September 30, 2020

LS Cylinder Head Install Procedure

So you got a new set of heads or for some reason you need just reinstall the ones on your engine? It’s really a fairly simple task, but there are a few key steps and things to know. And a few tools you must have. Read on for details to make sure you do it right.

Never reuse LS head bolts

LS head bolts are torque-to-yield (TTY), meaning they cannot be reused a second time. A TTY bolt is stretched when fastened, typically with a specified degree of turn after torquing. This means the bolt will not go back to its original shape after being installed.

Make sure you purchase a high quality new set of head bolts and only use them once. They’re not that expensive.

Before you start

We’ve talked fresh bolts – the most important piece. Now let’s make sure that you have the tools you need:

  1. Torque wrench that can do 22 ft-lbs / 264 in-lbs. Sometimes the big wrench is too big and the small wrench too small. Check before you start.
  2. Torque angle gauge. Not everyone has this and it’s a must-have for this install. It will allow you turn the bolts the exact number of degrees required. Do not guess this. Get a torque angle gauge. Most hardware stores and any home improvement store will have one.
  3. Metric socket set and extensions.
  4. Optional: breaker bar. This is like a ratchet for sockets except it doesn’t ratchet.

Also make sure the block is properly secured on the stand or wherever it is. You will be using quite a bit of force.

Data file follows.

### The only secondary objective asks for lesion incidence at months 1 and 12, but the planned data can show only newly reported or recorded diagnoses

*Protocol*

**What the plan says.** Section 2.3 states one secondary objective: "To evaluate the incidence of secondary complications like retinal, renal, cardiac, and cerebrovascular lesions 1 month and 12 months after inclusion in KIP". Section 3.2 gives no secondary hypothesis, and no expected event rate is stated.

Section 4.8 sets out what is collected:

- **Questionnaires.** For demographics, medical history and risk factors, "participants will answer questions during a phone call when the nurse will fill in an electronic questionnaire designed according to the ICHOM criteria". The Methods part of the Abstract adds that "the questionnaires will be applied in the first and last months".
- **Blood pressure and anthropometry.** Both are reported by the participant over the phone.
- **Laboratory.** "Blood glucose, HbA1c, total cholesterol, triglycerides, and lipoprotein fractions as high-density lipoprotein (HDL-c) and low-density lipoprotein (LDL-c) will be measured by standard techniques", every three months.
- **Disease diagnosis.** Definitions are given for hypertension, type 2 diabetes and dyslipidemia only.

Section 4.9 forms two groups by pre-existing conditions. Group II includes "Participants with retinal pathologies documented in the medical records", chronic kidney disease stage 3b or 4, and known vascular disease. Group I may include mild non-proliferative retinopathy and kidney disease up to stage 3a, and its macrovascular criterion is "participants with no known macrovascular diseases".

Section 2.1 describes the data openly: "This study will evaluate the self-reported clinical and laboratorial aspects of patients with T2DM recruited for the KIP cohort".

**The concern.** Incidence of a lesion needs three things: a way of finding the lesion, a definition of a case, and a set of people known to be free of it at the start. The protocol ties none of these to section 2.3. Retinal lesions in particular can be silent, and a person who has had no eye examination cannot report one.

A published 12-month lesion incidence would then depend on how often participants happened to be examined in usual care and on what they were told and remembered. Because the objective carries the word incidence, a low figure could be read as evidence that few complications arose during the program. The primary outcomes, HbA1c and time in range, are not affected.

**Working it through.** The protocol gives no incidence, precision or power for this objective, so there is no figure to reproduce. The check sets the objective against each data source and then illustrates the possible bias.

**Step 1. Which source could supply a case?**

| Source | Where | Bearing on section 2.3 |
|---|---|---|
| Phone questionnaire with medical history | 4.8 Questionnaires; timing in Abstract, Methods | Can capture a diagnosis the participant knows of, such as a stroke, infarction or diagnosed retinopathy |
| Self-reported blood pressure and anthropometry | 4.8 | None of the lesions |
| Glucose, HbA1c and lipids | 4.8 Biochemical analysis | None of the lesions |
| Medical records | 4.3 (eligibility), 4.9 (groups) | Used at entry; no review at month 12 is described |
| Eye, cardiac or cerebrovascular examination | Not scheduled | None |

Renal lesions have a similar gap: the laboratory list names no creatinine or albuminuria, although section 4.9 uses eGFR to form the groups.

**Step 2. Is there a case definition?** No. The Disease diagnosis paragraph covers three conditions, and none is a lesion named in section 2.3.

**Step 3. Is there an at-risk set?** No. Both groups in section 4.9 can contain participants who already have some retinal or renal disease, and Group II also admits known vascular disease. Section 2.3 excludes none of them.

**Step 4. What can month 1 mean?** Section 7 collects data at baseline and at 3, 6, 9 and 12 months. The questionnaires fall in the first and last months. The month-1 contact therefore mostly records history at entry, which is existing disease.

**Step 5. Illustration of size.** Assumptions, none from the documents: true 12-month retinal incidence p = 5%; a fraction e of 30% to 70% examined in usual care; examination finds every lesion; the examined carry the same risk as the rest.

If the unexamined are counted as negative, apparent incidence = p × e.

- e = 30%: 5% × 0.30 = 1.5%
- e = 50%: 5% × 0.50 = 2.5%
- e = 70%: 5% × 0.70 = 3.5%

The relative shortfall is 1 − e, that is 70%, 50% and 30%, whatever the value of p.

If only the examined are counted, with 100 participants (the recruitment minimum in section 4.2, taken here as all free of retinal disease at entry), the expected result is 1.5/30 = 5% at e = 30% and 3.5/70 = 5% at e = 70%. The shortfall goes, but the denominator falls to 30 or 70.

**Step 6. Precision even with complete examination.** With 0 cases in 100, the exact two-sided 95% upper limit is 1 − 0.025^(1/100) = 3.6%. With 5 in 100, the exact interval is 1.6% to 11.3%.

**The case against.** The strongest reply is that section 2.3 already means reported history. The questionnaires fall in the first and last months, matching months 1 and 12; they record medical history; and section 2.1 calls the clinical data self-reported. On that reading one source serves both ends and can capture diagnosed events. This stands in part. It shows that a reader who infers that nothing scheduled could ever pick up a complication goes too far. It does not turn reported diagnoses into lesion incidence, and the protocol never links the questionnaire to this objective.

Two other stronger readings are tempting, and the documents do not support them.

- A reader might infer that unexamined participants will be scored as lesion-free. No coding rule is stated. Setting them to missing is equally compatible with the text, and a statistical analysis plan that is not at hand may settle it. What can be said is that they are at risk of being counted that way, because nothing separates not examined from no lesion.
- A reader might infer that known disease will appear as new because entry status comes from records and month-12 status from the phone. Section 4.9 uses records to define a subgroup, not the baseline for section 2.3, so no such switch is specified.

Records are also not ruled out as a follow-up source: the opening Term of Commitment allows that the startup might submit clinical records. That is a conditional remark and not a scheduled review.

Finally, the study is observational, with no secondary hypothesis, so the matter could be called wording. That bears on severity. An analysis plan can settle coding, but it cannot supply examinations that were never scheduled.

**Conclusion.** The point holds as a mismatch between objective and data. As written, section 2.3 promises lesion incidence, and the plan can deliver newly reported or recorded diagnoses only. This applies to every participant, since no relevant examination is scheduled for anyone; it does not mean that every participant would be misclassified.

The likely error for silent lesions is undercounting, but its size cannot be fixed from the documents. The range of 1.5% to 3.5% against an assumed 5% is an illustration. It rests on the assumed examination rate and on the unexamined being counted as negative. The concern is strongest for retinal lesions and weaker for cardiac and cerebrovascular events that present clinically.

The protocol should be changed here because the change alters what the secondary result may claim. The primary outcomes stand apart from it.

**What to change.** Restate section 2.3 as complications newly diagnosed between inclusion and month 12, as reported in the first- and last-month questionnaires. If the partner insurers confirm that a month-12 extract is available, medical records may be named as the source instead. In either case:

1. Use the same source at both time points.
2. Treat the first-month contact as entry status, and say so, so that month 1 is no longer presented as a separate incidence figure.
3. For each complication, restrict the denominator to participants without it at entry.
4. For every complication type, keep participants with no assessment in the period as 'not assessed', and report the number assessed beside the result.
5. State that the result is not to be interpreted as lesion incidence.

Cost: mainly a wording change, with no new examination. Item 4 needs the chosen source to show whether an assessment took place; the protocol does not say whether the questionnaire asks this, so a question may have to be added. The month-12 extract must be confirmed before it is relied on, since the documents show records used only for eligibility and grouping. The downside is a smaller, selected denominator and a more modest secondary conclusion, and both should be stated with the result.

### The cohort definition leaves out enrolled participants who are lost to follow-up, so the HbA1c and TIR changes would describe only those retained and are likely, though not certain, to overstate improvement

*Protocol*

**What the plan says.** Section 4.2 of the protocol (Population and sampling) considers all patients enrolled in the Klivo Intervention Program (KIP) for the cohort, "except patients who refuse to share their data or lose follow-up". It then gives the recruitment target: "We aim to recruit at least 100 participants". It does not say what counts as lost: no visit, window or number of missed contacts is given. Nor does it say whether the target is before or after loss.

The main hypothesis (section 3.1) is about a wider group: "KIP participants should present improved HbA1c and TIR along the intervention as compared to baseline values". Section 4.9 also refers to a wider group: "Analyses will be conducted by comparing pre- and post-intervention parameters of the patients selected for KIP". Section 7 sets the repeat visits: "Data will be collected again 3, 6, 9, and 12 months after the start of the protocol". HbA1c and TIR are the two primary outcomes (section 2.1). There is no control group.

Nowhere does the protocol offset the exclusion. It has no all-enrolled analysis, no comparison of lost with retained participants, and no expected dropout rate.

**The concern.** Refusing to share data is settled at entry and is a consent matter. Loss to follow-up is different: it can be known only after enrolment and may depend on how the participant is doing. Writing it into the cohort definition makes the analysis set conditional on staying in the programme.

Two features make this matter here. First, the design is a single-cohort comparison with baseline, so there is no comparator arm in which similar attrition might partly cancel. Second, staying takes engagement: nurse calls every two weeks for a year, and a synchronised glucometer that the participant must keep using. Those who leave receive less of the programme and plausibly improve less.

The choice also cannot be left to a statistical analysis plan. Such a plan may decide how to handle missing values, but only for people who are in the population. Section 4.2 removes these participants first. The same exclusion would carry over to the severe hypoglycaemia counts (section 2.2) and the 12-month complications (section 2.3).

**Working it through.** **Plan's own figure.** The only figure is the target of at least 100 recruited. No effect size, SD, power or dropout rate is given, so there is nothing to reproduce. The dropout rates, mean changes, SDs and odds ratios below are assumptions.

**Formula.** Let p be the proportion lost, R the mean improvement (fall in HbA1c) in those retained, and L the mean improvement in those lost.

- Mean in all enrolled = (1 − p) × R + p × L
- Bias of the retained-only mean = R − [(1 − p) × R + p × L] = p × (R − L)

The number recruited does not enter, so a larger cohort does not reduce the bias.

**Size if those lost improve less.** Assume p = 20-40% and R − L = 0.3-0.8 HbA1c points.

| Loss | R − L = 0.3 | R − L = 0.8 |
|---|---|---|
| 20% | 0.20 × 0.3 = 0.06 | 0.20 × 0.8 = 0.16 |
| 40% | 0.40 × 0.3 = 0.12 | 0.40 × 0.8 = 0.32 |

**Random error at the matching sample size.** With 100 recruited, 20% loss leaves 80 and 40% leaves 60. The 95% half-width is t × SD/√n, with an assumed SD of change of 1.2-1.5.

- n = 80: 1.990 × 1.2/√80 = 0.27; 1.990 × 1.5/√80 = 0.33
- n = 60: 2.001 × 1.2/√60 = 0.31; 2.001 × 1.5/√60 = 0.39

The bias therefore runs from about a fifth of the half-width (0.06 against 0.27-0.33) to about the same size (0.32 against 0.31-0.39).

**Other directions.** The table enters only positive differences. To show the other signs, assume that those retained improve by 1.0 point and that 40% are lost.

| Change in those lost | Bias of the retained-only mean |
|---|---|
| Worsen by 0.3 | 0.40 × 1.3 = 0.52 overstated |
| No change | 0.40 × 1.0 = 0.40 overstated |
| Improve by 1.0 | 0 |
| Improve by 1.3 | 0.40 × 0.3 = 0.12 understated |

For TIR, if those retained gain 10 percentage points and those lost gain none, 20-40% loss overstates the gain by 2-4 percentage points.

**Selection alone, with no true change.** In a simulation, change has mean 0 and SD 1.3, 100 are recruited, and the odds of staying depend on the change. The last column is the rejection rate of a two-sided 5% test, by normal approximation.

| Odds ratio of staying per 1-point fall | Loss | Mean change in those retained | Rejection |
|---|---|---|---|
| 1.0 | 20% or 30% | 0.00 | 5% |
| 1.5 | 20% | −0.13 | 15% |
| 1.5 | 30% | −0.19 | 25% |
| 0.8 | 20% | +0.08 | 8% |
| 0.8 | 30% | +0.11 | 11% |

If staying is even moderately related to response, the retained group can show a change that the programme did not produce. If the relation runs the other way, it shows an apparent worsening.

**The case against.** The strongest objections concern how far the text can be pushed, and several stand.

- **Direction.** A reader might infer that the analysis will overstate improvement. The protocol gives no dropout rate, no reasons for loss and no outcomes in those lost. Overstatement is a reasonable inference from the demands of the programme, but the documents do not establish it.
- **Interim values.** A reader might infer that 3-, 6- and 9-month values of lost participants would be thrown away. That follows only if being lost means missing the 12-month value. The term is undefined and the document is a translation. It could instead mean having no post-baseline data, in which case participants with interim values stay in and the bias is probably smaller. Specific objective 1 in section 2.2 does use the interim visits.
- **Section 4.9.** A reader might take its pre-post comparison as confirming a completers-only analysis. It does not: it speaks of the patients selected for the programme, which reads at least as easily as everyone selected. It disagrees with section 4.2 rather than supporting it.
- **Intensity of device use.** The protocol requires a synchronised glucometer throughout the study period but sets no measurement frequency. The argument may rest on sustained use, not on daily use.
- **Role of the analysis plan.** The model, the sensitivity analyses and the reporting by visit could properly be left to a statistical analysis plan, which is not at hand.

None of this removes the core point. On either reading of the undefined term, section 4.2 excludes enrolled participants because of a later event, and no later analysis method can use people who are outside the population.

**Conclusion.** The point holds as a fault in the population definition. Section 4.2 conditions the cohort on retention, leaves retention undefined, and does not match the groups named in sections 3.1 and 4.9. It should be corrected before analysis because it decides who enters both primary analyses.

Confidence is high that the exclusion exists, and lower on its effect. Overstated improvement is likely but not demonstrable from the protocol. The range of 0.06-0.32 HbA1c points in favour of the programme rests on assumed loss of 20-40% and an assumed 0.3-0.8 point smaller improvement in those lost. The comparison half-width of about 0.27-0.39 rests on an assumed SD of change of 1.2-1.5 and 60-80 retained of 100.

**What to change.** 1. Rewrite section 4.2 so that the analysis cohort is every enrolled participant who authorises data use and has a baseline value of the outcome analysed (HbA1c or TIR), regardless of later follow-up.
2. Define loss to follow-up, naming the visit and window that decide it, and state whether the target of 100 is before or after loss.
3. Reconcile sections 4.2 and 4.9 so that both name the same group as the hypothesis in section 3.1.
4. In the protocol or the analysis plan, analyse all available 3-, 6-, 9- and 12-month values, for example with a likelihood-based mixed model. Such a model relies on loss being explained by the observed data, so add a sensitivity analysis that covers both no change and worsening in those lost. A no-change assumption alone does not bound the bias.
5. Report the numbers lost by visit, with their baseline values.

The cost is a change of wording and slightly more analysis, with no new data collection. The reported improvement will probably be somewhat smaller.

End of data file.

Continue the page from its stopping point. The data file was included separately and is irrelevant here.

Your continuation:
Installation procedure

  1. There are two dowel pins on each side of the block (or you need to press them in). They are used to align the gasket and head to the block. Grab one of the old M8 bolts too.
  2. Thoroughly clean the deck surface of the block and the head with a clean rag and cleaner like acetone.
  3. Put the head gasket on the block, ensuring that any markings for “front” or “this side up” are in the correct place – i.e. at the front and/or you can read it.
  4. Place the cylinder head on top of the head gasket, matching the dowel pins. It should sit on there easily and securely, but we like to just thread one of the small M8 bolts into the top center hole. Just a few mm in is fine.
  5. Take all the new bolts and install them finger tight.
  6. First pass of torquing the M11 bolts (#1-10): spec is 22 ft-lbs for all engines and bolt sizes. Make sure to follow the sequence in the graph below.
  7. Second pass of torquing the M11 bolts (#1-10): 90 degrees. This is where the torque angle gauge comes out. If you haven’t used one before, practice with it a bit. We also recommend using a breaker bar and not a ratchet for this step. Try to use as short of an extension on the socket head as possible and don’t use a warble extension.
  8. Third pass of torquing the M11 bolts (#1-10): round the head you go again. This time an additional number of degrees that varies by engine. This is going to require some good strength and leverage:
    • Gen III (LS3, LS6, etc.) M11 x 155.5 mm bolts: 90 degrees
    • Gen III (LS3, LS6, etc.) M11 x 110 mm bolts: 50 degrees
    • Gen IV (LS2, LS3, etc.) M11 x 155.5 mm bolts: 70 degrees
    • For engines using M12 bolts, refer to the GM service manual
  9. Lastly, torque the M8 bolts (#11-15) in 1 pass to 22 ft-lbs. This is going to feel like a piece of cake after the previous steps.

Bolt sequence

And that’s it! Now you’ll want to install the rocker arm bar, pop the push rods in and install the rockers. This also requires a proper procedure, which we’ll explain soon.

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